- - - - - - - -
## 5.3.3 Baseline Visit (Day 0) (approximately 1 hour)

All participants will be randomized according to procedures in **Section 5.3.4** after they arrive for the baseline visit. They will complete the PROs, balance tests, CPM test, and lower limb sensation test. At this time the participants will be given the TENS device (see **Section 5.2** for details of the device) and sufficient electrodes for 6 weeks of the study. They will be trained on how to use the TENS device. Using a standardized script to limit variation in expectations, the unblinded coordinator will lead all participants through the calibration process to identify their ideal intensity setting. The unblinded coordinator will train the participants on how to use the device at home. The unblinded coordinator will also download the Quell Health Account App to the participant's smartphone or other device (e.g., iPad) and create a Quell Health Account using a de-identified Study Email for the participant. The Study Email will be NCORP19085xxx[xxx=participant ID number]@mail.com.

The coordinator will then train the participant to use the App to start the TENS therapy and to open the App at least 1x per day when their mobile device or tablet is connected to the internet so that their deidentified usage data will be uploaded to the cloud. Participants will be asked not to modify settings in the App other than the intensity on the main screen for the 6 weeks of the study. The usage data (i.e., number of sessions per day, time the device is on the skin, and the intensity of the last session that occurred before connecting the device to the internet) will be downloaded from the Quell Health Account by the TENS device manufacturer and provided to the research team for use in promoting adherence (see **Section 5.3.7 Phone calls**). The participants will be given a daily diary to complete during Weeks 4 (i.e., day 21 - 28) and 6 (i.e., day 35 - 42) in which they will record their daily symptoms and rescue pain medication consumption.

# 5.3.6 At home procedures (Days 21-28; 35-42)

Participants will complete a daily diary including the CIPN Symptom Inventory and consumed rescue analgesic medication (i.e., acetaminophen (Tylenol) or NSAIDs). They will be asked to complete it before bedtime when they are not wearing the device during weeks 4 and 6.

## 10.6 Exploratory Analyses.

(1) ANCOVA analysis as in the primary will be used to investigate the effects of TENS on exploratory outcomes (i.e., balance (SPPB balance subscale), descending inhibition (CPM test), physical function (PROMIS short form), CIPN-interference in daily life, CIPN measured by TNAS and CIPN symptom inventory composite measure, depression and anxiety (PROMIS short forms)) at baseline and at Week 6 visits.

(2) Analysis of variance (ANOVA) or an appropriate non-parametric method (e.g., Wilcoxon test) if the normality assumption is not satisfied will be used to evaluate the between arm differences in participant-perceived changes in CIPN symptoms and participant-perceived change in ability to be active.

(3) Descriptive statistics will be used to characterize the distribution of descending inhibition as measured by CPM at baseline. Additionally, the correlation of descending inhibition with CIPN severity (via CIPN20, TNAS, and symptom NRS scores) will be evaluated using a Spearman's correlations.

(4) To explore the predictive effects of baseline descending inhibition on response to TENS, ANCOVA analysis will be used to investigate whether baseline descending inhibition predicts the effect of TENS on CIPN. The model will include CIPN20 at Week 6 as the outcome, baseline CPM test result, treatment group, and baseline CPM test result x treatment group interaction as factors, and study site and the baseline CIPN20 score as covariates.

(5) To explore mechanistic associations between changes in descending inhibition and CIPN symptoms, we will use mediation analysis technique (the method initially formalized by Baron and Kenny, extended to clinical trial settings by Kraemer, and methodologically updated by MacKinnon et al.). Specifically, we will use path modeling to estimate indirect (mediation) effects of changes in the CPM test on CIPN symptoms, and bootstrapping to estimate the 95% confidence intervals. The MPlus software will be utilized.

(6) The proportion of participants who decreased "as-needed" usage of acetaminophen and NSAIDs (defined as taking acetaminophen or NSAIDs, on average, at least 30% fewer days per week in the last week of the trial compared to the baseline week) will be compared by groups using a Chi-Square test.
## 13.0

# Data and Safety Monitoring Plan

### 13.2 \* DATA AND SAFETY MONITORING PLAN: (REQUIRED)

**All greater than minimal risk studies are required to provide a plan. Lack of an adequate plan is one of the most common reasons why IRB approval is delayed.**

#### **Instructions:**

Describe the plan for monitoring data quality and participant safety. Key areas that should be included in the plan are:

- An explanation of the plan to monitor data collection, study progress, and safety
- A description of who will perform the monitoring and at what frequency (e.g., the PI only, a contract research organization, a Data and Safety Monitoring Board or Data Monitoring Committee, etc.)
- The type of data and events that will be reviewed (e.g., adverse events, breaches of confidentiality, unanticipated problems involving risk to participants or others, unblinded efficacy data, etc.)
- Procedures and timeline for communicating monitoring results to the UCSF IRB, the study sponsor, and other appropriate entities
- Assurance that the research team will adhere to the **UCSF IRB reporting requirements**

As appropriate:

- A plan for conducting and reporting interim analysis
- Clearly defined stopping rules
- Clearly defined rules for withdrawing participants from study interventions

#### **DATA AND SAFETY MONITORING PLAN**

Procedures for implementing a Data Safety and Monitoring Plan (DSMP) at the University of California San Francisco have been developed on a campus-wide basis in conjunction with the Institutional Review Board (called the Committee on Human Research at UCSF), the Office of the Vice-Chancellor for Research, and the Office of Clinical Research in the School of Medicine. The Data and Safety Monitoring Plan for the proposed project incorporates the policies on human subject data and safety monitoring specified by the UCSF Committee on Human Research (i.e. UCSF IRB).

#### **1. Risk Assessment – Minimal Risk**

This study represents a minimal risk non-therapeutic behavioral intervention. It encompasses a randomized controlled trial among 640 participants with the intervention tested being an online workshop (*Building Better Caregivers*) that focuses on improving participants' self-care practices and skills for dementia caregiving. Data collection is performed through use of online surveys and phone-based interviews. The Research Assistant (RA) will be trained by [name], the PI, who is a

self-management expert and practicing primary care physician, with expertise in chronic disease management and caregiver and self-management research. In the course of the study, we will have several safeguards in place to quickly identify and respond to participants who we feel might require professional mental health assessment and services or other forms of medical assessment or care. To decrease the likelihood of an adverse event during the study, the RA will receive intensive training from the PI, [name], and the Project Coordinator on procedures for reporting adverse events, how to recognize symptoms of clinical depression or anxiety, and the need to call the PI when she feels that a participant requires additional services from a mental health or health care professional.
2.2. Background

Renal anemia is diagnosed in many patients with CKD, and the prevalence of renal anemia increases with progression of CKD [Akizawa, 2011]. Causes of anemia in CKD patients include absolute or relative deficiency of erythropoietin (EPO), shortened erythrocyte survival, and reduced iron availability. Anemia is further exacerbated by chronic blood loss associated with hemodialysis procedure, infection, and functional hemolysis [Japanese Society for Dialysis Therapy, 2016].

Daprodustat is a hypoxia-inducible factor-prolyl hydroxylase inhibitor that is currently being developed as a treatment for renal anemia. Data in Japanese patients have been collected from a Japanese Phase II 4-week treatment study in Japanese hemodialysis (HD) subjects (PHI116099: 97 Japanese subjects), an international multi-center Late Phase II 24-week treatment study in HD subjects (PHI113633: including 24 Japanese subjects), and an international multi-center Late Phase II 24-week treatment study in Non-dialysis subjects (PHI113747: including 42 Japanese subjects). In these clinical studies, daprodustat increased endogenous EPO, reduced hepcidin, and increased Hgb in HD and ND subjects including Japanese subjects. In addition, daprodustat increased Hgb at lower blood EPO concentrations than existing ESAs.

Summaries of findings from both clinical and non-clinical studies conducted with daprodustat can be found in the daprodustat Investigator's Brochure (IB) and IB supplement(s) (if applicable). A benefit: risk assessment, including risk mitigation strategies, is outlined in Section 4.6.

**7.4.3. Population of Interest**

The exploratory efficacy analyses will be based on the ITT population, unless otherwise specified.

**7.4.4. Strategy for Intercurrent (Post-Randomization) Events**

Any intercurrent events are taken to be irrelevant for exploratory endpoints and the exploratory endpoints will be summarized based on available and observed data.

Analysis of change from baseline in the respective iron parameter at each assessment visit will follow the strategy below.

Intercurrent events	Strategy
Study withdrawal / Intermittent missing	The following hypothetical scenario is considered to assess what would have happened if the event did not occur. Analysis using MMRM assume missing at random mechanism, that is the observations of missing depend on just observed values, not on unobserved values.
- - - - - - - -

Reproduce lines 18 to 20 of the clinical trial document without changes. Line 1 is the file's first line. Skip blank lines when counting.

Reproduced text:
Describe the plan for monitoring data quality and participant safety. Key areas that should be included in the plan are:

- An explanation of the plan to monitor data collection, study progress, and safety
- A description of who will perform the monitoring and at what frequency (e.g., the PI only, a contract research organization, a Data and Safety Monitoring Board or Data Monitoring Committee, etc.)